TALLAHASSEE — The job pays $161,000 a year, comes with black robes and is considered the highest honor for a Florida lawyer.
But as Gov. Charlie Crist goes looking for four new Florida Supreme Court justices over roughly the next 18 months, he may find slim pickings.
The departures of Justices Raoul G. Cantero III and Kenneth Bell, the newest and youngest members of the seven-member bench, highlight the drawbacks of the prestigious job, particularly for younger candidates with growing families.
Justices, who have often spent their careers in a single city, must move to Tallahassee. Once there, they'll likely earn far less than they could in the private sector. And unlike other high-level state employees, they are required to pay health care premiums.
Crist will have the opportunity to reshape the high court, with four appointments in his first term. Two more justices, Harry Lee Anstead and Charles T. Wells, hit the mandatory retirement age by next year.
Some of Crist's top advisers are warning the search could be challenging. For each slot, Crist will receive three to six recommendations from the Judicial Nominating Commission.
"The risk that you run, if you don't make changes, is that you will wind up with applicants who are mediocre lawyers or multi-millionaires," said Chris Kise, a former counselor to the governor now in private practice, whose name has surfaced as a potential contender.
Cantero said the public service of the job has been highly fulfilling, but acknowledged he is having trouble talking up the job.
"I've talked to a lot of people who are unwilling to apply because it's too much of a sacrifice on their families," said Cantero, 47, who is stepping down, because his family wants to be closer to relatives in Miami.
Judicial pay, which is set by the Florida Legislature, is by no means a Florida-only problem. In pushing for pay hikes for federal judges, Chief Justice John Roberts declared judicial pay a "constitutional crisis" in 2007.
This year, Georgia Supreme Court justices, who earn $167,209, nearly got a 5 percent pay hike, but their governor vetoed the measure. The Texas Legislature recently bumped salaries of justices on the state Supreme Court to $150,000, up from $115,000.
In Florida, justices' last pay hike was the same cost-of-living increase all employees got in 2006. Justices also pay roughly a third of the cost of their health insurance premiums, like most lower-level state employees, while some of the high court's top staff, like the clerk, receive essentially free health insurance, paid for by the state. So do the governor and other high-level managers such as the chief of staff.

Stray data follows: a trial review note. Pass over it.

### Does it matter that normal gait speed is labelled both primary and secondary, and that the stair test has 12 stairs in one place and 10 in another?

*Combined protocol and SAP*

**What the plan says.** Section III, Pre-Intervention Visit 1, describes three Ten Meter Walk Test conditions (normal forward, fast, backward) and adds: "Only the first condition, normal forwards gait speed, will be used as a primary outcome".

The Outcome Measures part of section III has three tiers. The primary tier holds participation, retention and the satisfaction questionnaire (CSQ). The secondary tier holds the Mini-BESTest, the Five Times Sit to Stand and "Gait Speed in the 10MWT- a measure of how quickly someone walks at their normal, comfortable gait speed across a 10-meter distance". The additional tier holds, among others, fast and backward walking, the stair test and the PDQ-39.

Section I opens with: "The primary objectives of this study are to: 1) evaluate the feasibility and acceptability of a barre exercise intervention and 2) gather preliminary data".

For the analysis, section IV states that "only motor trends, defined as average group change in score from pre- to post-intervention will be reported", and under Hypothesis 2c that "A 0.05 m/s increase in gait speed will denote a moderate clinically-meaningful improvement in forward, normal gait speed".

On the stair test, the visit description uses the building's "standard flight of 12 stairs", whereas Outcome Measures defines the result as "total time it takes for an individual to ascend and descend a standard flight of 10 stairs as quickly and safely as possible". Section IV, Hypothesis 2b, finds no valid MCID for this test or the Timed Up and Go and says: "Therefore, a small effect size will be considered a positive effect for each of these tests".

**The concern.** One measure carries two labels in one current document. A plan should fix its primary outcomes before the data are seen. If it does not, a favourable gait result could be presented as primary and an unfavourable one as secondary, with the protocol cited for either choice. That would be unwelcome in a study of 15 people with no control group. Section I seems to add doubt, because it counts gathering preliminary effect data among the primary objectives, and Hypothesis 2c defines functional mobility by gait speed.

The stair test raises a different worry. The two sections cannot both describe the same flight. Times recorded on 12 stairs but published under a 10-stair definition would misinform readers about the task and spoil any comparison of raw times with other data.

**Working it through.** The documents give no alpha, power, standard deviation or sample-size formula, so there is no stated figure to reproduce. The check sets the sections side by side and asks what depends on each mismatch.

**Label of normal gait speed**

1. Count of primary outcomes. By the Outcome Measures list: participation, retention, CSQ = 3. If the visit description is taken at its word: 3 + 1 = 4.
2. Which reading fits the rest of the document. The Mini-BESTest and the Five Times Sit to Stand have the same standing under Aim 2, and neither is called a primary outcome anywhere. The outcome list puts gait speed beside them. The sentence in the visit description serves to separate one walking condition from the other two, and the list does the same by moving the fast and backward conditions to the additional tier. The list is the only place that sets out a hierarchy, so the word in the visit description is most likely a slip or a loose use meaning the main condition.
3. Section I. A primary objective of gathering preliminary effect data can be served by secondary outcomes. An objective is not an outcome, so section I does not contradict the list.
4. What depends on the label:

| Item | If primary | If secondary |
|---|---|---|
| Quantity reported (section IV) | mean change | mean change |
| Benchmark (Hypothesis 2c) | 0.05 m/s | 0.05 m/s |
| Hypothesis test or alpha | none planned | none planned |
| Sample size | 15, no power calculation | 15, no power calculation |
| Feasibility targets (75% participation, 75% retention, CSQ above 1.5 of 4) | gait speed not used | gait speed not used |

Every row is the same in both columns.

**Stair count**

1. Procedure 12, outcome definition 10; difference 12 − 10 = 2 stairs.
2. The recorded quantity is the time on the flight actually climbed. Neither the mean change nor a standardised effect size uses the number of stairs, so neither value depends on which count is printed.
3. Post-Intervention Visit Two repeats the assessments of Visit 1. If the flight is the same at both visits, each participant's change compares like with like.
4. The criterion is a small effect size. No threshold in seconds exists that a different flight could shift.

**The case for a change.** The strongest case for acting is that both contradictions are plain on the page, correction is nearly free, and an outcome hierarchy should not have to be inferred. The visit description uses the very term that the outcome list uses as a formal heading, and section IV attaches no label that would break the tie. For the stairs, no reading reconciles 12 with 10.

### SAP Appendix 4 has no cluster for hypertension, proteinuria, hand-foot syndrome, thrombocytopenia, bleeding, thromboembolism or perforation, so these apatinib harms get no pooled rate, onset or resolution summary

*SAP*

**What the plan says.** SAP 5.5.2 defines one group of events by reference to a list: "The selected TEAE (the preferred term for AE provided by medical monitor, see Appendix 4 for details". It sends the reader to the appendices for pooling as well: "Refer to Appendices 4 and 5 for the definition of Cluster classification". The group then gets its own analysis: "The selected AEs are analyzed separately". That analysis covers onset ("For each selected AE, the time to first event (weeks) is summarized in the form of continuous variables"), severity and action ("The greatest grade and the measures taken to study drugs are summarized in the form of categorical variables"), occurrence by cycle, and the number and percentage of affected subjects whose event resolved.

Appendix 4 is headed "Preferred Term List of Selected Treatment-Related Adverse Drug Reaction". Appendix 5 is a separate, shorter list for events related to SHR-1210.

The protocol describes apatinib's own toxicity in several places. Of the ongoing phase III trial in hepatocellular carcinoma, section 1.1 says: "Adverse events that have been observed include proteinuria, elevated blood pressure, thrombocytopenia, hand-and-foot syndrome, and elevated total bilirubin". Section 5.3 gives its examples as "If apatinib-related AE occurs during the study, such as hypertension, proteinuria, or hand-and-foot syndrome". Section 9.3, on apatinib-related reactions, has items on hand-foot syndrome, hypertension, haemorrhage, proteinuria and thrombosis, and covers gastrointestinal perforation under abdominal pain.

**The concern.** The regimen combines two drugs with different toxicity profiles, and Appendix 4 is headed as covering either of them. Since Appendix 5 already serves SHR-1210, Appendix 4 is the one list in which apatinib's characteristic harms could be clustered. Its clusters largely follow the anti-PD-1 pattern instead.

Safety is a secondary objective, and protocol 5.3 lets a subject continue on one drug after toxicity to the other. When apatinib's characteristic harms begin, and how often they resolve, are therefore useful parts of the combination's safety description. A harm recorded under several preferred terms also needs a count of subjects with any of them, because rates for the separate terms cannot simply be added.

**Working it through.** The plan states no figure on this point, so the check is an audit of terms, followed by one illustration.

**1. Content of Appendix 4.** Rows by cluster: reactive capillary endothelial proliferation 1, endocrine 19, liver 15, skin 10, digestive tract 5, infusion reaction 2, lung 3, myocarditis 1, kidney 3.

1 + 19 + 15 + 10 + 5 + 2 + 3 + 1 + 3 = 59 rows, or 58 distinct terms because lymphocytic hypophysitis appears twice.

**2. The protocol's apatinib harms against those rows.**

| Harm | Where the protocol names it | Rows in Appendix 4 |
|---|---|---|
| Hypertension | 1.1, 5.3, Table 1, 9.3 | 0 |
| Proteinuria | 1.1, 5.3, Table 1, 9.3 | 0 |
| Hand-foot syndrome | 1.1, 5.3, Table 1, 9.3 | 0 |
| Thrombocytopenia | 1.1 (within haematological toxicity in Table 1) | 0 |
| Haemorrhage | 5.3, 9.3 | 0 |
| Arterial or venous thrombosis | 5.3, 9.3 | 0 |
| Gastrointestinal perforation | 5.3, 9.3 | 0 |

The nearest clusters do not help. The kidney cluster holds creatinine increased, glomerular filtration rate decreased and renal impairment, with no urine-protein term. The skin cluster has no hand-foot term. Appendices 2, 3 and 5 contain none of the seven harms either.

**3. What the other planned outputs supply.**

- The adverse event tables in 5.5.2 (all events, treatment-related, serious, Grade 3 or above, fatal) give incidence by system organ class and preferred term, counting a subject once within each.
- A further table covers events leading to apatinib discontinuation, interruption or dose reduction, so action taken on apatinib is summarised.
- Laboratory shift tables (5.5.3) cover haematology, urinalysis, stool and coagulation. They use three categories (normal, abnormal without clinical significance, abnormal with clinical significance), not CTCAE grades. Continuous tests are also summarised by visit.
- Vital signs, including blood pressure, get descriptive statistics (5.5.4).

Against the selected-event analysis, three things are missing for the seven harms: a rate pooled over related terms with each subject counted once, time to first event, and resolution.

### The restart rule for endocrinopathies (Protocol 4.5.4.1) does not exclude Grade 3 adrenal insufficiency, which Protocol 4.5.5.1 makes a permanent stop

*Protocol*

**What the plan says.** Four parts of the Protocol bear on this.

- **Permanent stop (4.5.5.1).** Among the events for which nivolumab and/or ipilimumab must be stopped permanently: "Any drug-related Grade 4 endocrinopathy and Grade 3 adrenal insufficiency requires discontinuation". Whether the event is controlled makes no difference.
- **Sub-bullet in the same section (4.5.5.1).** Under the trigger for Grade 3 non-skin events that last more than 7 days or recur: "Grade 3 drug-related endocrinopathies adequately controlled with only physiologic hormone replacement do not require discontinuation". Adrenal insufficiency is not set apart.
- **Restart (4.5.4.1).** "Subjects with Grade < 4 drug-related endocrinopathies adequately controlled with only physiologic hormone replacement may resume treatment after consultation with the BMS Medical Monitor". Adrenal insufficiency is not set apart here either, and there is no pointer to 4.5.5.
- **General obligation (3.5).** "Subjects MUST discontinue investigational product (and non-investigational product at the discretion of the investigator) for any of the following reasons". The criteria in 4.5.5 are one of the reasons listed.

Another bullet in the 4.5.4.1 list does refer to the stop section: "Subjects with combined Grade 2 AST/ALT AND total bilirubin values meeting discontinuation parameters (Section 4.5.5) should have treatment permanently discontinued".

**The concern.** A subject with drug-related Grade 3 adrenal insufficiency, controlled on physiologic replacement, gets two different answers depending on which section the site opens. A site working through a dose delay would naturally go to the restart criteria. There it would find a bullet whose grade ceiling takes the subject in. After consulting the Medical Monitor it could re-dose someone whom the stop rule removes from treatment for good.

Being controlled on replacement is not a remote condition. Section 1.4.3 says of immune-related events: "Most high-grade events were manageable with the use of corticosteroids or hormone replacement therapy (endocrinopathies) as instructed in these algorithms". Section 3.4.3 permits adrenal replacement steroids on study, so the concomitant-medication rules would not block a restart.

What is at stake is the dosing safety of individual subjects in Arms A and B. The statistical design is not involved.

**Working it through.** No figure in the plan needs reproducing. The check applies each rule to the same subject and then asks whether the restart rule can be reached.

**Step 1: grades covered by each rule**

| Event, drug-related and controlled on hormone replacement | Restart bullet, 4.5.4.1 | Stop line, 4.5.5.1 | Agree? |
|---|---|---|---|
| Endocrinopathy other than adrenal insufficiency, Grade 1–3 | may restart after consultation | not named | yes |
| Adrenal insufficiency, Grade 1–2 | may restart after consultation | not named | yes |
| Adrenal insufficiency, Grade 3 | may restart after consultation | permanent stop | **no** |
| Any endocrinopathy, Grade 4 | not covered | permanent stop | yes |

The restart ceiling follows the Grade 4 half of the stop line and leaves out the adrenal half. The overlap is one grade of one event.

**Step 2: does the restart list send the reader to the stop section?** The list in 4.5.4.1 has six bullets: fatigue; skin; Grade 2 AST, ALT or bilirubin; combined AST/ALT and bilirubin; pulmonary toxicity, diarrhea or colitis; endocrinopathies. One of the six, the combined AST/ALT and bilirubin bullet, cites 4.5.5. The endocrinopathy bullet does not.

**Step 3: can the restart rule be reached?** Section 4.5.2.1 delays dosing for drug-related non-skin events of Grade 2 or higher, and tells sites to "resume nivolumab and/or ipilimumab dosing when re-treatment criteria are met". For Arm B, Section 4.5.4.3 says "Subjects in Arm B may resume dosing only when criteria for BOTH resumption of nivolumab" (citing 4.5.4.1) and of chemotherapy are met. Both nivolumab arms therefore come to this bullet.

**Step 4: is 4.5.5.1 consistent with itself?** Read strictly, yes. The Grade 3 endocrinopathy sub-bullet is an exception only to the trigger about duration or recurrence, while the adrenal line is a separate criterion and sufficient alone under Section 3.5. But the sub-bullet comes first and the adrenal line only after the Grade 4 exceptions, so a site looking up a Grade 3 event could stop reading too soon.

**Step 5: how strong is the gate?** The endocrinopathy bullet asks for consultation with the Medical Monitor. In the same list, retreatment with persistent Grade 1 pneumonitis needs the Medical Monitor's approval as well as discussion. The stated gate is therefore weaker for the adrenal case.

This year, Florida lawmakers for the first time set aside $200,000 for justices' use to travel to their hometowns. The money is part of the budget waiting for Crist's approval. However, in a tight budget year no pay increase is included.
As a comparison, federal court district judges earn $169,300, or 5 percent more than state Supreme Court justices. And federal judges have the opportunity to draw their full salary upon retirement, if their age and years of service equal 80.
Some first-year law graduates who get jobs at major law firms can pull six-figure salaries, said Kise and George LeMieux, the governor's former chief of staff. A salary study by the Florida Bar in 2006 showed that the median salary for a law partner in Florida was $145,000; for a recent law school graduate, $55,000.
"To try to get a lawyer to take a pay cut to be a judge is very challenging," said LeMieux, whose law partner Robert Hackleman is on the Judicial Nominating Commission.
Both Cantero and Bell have told friends that they've faced major challenges in balancing their family and work lives under the current compensation plan.
In April, Cantero announced his resignation, effective Sept. 6. He said that part of the problem is that the cost of traveling between South Florida from Tallahassee has grown for his family of five. He also had to pay to move his family to Tallahassee out of his own pocket.
Cantero said on Friday that he had already realized he was going to rethink a return to private practice as his children grew to be college-aged. Then, when his daughter got sick and had a benign tumor removed, the distance between Tallahassee and a large, tight-knit family in Miami made his family homesick.
"The whole ordeal of going through that alone in Tallahassee hit home that we needed to be where our family was," Cantero said.
Last month, Bell announced his resignation, effective Oct. 1. He moved his family to Tallahassee for about a year, then they moved back to Pensacola. His family lives there now, and Bell, 52, has been commuting, confirmed Supreme Court spokesman Craig Waters.
To save money, Bell has lately been staying at the homes of friends and family members in Tallahassee while he is needed on the job, Waters said.